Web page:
People who take vocational qualifications are an unknown quantity - despite being counted many times. Ben Russell reports.
Nobody knows how many people drop out of British post-16 education, according to unpublished research by exam watchdogs.
A survey, finished last month by staff at the old National Council for Vocational Qualifications, anal-ysed the many studies into student drop-out rates.
Despite all this effort, the researchers found no complete picture in an area vital to the Government's drive to promote a lifelong learning strategy.
Particular problems were found in vocational education, where little is known about qualifications obtained at work - a fast-expanding area.
Researchers from the NCVQ - now part of the Government's new exam superbody, the Qualifications and Curriculum Authority - recommend that all future research should be vetted to stop duplication and to ensure that findings contribute to a real understanding of what is going on in the country.
And a long-term aim should be to establish ways of collecting information which allow drop-out rates to be compared, says the report.
"Although many studies have been carried out over a number of years into non-completion and associated areas of research, none of them appears to provide a complete picture," it concludes.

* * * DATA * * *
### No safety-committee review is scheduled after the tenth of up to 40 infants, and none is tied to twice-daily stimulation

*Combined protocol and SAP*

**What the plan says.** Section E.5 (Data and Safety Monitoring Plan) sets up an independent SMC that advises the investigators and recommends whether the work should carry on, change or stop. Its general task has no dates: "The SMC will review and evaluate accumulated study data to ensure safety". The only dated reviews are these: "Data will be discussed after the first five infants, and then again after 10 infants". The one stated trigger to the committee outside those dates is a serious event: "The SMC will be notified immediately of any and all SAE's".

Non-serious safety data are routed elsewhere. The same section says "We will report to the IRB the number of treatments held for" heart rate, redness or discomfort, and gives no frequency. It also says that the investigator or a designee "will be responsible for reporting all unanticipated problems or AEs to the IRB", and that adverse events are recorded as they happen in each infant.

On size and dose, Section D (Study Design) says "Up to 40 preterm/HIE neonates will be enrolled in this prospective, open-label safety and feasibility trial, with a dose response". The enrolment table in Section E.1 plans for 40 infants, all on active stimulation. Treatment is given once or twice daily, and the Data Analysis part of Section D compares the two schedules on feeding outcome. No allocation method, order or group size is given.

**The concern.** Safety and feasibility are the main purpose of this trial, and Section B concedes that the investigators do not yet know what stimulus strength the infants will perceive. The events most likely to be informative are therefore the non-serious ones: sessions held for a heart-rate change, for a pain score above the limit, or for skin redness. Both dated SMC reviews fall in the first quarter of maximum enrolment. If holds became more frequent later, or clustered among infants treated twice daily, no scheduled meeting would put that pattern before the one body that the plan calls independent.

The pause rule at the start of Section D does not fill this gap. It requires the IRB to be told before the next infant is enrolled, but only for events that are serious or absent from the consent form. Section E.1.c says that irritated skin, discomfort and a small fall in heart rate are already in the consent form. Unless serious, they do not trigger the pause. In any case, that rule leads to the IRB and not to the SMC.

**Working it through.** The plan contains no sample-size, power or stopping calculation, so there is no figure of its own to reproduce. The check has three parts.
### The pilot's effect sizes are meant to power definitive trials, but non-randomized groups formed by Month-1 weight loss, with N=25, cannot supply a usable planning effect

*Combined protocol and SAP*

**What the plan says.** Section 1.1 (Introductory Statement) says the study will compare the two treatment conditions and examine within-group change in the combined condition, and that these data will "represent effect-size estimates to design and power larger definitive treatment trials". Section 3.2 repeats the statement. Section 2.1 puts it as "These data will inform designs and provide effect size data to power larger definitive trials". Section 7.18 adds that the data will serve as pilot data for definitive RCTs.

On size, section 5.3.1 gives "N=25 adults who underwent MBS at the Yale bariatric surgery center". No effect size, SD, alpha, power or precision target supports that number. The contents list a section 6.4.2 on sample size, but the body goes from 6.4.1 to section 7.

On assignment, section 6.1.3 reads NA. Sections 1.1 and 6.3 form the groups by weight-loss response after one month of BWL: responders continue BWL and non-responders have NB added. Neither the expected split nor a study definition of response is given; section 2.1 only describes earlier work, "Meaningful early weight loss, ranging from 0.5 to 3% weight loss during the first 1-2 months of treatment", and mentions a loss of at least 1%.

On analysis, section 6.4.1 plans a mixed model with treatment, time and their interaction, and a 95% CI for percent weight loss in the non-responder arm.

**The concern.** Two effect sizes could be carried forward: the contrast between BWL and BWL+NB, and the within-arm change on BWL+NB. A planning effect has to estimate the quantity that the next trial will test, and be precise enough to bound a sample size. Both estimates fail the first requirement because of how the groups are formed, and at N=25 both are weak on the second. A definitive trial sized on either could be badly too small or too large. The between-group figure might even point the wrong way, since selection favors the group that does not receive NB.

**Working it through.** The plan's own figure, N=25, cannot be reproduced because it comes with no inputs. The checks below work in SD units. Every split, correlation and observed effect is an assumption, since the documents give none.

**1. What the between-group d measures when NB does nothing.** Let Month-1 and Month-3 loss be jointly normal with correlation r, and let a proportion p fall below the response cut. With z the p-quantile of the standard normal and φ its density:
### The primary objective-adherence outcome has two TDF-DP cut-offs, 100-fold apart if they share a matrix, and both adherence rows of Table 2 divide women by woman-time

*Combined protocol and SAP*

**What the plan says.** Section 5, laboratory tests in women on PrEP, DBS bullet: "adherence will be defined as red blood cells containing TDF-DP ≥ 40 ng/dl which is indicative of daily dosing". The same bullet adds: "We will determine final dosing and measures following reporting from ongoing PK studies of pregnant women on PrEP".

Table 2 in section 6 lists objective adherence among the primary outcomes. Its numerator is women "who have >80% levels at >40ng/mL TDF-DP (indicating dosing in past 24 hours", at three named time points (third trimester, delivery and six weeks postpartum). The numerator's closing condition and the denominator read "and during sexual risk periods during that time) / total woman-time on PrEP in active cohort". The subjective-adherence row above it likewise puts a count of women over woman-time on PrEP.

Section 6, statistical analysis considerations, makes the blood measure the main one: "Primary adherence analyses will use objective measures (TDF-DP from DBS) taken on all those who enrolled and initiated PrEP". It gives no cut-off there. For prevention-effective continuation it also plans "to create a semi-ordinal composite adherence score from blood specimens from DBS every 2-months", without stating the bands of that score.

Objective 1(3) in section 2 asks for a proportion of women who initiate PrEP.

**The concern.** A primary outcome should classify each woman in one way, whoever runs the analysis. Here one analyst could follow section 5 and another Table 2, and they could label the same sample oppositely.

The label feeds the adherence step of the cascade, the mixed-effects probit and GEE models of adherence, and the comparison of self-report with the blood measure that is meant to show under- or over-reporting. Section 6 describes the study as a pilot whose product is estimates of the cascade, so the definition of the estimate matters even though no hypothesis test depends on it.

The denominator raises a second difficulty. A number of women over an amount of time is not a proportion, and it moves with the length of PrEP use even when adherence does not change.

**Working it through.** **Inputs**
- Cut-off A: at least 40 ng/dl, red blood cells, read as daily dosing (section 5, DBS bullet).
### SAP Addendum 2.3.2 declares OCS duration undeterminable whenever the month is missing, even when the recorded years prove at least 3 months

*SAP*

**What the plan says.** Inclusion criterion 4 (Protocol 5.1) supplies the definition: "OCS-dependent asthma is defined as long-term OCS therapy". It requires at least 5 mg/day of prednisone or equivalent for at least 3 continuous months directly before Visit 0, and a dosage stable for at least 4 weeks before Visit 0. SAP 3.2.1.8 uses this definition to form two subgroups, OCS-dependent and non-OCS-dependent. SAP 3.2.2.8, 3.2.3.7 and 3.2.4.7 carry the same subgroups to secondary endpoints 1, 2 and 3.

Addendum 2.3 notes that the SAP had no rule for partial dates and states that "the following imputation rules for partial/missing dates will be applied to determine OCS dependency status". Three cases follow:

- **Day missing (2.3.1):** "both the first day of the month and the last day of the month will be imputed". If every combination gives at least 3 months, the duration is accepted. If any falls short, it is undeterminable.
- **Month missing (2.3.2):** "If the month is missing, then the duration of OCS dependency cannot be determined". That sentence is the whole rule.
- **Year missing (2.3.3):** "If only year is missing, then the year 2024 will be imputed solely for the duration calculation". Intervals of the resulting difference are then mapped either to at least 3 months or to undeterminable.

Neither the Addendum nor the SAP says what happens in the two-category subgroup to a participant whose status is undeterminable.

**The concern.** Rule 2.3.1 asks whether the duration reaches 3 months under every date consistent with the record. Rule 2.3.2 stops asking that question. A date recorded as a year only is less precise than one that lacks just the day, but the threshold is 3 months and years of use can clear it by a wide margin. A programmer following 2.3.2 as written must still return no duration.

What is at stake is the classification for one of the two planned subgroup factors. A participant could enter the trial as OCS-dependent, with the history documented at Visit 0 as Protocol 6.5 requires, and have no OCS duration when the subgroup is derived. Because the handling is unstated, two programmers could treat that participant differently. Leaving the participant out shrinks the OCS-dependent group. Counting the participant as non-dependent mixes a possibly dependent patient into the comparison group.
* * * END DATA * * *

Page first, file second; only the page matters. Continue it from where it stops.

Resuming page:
The studies looked at different timescales, different sets of qualifications and different sectors. This, the report says, makes it difficult to calculate drop-out rates.
"The information that is available appears to be primarily about qualifications obtained through educational establishments and there appears to be little or no information about candidates assessed for national vocational qualifications in the workplace."
The admission from the NCVQ that little is known about NVQ trainees follows intense criticism of the system. About 16,000 fall outside the NVQ system. Hundred of NVQs have never been awarded.
The report adds: "There is little information on vocational qualifications in general or NVQs in particular.
"Nor is there much information on qualifications attained through the workplace, although there is information on youth traineeships and apprenticeships that lead to formal qualifications.
"Information about workplace-based qualifications including NVQs is important, not least because an increase in the number of people obtaining qualifications in the workplace contributes to achievement of the lifetime education and training targets."
The NCVQ study into the available research was prompted by Sir Ron Dearing's recommendation that more research was needed into drop-out rates.
But it comes as members of the powerful Commons select committee on education start their review of further education - looking particularly at franchised courses run in the workplace.
Concerns have focused on the question of the value of colleges' involvement with employers - and the extent to which public money is simply replacing private training.
The report says: "Careful consideration will need to be given to the definitions used for the new research and for any future routine monitoring to ensure that problems of inconsistency are overcome."